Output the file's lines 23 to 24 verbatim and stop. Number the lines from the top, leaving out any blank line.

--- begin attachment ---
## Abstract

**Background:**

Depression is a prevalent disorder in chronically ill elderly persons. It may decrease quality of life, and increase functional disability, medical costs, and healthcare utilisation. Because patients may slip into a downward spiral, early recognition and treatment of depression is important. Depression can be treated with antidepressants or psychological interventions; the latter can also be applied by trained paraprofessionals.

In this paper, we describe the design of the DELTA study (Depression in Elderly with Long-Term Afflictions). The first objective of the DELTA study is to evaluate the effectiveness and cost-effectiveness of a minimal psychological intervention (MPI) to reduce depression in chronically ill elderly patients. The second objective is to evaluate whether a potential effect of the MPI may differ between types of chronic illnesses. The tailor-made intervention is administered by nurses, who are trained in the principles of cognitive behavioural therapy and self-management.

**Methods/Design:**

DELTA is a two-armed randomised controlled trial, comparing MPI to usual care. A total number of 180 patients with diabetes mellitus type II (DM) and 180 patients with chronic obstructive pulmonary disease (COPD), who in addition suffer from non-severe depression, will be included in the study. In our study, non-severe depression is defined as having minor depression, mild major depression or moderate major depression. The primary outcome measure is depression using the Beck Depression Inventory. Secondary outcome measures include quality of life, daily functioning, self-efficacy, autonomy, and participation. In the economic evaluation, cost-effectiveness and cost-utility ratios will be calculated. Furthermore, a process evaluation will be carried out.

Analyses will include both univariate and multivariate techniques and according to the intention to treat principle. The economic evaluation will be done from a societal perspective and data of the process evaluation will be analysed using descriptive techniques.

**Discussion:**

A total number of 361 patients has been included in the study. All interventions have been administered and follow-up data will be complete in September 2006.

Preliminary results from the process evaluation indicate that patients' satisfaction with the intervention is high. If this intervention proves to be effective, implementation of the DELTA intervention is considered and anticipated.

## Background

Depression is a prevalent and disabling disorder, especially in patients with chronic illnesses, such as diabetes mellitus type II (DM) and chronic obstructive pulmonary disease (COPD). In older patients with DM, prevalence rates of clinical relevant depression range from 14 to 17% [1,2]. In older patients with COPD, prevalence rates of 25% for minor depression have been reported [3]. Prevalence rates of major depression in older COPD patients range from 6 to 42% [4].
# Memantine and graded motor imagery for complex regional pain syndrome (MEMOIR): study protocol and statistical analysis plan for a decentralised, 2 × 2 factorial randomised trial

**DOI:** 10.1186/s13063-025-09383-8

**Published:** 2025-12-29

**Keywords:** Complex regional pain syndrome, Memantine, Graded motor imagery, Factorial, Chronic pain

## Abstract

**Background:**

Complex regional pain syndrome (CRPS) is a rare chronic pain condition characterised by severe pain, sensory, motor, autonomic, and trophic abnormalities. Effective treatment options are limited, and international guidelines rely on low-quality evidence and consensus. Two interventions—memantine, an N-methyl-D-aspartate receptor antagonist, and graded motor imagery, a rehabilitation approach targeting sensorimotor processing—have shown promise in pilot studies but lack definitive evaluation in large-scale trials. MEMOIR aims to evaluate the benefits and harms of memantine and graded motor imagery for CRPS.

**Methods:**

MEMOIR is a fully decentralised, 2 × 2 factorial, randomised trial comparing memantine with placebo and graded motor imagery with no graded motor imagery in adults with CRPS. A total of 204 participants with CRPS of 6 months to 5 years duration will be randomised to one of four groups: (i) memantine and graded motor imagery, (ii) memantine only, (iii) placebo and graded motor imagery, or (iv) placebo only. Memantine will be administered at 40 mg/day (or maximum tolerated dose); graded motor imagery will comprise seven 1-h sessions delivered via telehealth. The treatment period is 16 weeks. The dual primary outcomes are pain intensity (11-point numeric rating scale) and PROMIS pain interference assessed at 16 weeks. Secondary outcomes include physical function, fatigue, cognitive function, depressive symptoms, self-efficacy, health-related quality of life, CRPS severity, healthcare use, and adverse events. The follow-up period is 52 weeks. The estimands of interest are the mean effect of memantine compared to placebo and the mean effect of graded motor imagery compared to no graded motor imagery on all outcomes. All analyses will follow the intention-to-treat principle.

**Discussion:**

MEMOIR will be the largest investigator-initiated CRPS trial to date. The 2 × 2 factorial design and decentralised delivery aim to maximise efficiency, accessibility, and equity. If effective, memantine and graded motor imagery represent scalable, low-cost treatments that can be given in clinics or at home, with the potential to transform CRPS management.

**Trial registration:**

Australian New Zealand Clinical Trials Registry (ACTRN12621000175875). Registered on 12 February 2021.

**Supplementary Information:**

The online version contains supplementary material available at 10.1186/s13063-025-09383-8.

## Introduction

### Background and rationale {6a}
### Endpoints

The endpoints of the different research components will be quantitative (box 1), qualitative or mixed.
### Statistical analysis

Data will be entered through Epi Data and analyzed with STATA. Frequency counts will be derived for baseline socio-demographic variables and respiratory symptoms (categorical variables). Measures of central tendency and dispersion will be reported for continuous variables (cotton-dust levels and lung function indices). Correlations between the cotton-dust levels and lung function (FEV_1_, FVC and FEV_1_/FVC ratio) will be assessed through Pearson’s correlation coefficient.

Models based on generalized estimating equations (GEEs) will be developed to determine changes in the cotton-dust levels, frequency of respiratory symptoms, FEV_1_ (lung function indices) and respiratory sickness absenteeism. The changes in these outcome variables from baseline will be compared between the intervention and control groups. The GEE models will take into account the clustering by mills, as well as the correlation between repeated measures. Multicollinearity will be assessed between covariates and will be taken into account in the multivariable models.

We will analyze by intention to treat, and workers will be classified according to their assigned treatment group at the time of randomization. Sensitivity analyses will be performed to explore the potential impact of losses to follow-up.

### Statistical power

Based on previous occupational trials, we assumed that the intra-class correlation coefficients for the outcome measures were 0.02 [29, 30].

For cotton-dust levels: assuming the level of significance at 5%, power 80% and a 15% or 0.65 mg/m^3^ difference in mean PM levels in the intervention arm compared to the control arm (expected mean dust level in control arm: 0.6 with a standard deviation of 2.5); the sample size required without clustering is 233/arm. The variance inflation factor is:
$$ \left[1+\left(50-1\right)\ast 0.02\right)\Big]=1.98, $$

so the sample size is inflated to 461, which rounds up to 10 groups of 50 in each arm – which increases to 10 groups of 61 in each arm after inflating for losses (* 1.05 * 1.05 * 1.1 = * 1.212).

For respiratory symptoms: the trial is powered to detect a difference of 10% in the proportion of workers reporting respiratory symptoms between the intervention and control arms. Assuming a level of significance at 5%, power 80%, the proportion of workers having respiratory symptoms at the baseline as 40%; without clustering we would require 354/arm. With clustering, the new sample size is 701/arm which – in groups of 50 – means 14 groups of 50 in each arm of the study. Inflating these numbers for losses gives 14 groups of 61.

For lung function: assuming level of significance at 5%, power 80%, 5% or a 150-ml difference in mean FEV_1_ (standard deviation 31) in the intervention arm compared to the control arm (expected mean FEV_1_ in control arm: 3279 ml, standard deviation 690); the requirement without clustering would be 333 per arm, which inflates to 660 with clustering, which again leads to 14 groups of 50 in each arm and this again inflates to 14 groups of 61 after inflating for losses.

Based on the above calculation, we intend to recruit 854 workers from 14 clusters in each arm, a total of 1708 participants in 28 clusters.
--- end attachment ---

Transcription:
MEMOIR will be the largest investigator-initiated CRPS trial to date. The 2 × 2 factorial design and decentralised delivery aim to maximise efficiency, accessibility, and equity. If effective, memantine and graded motor imagery represent scalable, low-cost treatments that can be given in clinics or at home, with the potential to transform CRPS management.

**Trial registration:**